Problems with indigenous funding in which self-identifying Aboriginals from big cities receive as much money as their counterparts from remote communities has been partly blamed for the Northern Territory Government's financial woes.
Territory Treasurer Nicole Manison made the comments after appearing at an NT Parliament Estimates Committee hearing into public spending.
NT Chief Minister Michael Gunner will be grilled at the committee on Wednesday.
More urban dwellers are self-identifying as Aboriginal, with the 2016 census indicating the number of self-identifying Aboriginal people in NSW and Victoria had doubled since 2001.
Critics of the funding model say that increases the disadvantage suffered by remote Aboriginals, because only a limited amount of the Commonwealth Grants Commission's (CGC) allocation of GST goes to indigenous funding.
"It is important that they recognise that an Aboriginal person's circumstances in a place like Yuendumu or Umbakumba (NT remote communities) is probably going to be very different to an Aboriginal person's circumstances living in Darwin and living in Sydney," Ms Manison told reporters.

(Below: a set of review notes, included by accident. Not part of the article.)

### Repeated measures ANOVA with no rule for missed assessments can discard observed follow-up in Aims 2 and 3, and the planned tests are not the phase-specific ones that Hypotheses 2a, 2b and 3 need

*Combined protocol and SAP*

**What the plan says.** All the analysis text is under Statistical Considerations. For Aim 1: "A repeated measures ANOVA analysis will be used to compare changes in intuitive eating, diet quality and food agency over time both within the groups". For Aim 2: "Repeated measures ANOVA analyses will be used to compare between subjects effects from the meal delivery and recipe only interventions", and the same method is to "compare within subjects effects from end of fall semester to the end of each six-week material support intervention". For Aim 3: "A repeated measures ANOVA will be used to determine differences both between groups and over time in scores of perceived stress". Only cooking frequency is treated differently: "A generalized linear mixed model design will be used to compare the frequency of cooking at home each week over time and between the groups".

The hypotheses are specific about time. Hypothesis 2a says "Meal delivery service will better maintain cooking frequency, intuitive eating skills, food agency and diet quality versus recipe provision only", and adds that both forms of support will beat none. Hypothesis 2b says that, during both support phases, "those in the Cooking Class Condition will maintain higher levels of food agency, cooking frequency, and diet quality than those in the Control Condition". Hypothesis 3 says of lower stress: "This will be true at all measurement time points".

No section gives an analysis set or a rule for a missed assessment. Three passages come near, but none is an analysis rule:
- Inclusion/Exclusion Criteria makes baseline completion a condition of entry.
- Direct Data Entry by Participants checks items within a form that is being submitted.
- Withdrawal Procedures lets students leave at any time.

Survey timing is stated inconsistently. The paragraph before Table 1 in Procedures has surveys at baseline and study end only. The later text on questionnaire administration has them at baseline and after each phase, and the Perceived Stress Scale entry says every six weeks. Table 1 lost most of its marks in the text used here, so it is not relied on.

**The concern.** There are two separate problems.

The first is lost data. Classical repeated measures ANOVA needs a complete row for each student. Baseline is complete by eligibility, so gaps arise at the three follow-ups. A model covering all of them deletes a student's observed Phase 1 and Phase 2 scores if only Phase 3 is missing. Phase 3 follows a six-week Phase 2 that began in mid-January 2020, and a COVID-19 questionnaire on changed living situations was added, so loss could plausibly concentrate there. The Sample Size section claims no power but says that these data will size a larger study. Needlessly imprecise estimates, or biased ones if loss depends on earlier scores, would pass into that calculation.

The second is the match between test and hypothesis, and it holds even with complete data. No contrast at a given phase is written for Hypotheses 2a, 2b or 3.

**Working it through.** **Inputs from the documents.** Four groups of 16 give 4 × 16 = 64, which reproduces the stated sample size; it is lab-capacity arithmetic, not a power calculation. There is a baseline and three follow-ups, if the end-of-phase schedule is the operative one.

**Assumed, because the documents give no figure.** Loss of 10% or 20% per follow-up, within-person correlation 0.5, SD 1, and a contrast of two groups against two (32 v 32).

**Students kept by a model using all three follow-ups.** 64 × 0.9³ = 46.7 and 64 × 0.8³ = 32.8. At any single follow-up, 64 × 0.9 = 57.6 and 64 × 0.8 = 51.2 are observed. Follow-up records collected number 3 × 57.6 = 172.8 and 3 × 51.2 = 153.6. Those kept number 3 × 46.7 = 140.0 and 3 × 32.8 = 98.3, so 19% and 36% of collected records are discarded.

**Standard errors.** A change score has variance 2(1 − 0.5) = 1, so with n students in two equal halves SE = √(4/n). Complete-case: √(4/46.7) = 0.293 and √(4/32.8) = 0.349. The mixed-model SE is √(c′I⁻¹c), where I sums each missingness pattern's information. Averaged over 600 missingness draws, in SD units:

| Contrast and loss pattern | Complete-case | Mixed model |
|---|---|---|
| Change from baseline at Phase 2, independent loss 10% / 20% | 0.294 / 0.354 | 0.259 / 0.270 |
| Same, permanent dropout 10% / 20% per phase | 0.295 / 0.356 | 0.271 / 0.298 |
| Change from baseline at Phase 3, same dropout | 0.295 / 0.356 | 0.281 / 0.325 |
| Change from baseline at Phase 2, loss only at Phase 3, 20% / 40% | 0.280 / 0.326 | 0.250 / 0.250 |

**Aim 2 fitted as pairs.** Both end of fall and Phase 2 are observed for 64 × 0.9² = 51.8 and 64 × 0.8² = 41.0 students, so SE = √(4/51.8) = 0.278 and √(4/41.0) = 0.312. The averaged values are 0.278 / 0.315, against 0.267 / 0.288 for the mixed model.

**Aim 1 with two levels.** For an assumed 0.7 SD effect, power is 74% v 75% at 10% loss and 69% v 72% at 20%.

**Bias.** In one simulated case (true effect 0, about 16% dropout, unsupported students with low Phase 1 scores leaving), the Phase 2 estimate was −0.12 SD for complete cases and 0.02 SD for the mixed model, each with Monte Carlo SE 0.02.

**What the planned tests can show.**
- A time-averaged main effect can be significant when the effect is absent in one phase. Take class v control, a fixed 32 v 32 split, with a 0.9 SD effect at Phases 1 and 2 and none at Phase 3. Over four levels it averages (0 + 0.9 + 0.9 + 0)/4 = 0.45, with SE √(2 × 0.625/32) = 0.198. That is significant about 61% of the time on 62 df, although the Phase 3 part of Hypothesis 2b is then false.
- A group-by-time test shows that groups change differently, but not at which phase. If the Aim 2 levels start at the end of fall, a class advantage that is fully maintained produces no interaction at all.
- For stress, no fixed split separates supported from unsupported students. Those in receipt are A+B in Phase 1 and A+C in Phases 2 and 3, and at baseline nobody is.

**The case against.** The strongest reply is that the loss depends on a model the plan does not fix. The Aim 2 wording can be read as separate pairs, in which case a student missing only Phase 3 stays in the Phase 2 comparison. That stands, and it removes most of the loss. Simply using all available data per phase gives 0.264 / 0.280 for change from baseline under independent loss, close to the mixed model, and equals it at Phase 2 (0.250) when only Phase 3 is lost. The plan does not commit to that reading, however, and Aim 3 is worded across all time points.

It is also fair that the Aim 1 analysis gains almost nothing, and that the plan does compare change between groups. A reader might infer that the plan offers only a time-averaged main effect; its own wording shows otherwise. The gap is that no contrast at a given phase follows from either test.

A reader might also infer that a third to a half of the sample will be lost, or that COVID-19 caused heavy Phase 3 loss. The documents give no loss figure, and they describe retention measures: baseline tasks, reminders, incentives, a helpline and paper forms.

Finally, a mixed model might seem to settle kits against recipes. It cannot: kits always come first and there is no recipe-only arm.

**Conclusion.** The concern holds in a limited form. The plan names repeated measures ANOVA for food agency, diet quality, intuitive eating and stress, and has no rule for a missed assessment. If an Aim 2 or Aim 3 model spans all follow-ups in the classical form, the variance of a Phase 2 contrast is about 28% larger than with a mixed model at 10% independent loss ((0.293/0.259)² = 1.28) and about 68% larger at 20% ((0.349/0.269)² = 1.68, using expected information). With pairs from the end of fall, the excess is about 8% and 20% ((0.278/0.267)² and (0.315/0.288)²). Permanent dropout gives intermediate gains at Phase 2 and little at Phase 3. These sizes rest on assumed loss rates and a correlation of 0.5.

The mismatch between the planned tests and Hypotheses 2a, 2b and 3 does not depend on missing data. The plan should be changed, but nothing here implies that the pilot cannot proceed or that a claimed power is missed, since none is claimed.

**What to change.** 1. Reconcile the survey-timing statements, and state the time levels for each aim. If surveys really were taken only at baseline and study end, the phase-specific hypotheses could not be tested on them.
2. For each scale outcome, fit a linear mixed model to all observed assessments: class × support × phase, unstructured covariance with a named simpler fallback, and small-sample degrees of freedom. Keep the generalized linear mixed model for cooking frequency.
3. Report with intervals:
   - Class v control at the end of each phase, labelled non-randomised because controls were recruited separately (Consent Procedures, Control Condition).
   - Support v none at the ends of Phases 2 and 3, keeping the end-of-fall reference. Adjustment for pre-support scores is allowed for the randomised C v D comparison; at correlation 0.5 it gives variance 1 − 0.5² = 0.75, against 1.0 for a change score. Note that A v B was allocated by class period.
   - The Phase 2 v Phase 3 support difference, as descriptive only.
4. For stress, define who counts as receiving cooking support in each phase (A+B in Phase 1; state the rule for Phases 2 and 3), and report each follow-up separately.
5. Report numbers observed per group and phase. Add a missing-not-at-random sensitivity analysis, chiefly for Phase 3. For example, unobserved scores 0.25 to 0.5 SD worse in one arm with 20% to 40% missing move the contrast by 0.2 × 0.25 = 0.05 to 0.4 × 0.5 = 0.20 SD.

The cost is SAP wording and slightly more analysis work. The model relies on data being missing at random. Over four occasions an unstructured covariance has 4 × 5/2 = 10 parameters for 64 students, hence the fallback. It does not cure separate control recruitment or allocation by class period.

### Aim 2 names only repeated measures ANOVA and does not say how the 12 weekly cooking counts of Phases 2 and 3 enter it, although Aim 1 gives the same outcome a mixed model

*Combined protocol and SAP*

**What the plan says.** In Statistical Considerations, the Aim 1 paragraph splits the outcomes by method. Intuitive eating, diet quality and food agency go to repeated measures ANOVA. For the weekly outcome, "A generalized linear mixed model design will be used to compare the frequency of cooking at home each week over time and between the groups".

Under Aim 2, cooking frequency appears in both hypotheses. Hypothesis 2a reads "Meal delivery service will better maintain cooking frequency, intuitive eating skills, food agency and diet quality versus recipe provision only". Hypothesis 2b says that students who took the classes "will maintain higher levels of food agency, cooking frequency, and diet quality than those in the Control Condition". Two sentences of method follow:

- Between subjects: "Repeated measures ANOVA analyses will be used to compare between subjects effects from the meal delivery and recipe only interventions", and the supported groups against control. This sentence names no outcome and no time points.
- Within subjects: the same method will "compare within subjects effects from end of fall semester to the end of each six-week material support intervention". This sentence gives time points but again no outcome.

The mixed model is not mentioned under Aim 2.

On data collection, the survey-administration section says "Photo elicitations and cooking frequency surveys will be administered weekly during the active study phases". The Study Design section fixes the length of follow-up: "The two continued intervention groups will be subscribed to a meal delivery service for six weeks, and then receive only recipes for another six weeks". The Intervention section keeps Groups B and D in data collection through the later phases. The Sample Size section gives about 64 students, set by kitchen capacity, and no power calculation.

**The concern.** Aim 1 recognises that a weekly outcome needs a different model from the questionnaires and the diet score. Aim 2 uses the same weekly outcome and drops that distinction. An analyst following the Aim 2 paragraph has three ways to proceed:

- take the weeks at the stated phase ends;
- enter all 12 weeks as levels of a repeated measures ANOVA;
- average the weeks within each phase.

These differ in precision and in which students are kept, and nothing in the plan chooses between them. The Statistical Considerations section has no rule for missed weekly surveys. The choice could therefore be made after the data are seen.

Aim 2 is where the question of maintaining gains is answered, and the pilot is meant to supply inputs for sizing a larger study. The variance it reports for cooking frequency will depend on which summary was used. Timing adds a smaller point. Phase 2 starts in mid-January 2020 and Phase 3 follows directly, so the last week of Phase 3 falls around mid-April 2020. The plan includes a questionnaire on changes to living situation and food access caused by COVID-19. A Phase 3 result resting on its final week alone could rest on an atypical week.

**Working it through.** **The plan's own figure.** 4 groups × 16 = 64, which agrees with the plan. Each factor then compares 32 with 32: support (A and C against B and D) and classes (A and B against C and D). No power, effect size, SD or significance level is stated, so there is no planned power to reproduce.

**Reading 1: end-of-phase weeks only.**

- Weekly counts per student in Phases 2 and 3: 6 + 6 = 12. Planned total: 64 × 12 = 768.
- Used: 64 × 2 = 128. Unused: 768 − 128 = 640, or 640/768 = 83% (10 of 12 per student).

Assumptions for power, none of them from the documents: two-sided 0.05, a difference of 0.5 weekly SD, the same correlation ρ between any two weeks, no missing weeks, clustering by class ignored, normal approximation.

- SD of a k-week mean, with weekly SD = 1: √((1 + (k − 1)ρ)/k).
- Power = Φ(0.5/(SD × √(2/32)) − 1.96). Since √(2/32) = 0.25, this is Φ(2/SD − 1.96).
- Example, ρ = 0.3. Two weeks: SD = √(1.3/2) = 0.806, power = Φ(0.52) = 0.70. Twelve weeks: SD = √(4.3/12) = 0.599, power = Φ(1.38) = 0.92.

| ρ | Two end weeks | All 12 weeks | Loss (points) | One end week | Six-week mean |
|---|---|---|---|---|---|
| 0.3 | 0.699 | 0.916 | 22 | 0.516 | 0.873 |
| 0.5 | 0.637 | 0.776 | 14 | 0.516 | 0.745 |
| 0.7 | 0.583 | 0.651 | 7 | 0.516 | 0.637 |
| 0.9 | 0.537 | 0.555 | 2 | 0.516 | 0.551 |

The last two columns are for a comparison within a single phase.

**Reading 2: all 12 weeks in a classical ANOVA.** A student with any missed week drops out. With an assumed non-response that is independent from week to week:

"That makes delivering services and overcoming and closing the gap on indigenous disadvantage all the more challenging if you don't have the right amount of GST funding coming in to service that."
Tuesday's hearings also raised questions about the NT Infrastructure Development Fund set up by the government, which had invested $10 million into NT Beverages, a water bottling company that did not yet have a water extraction licence.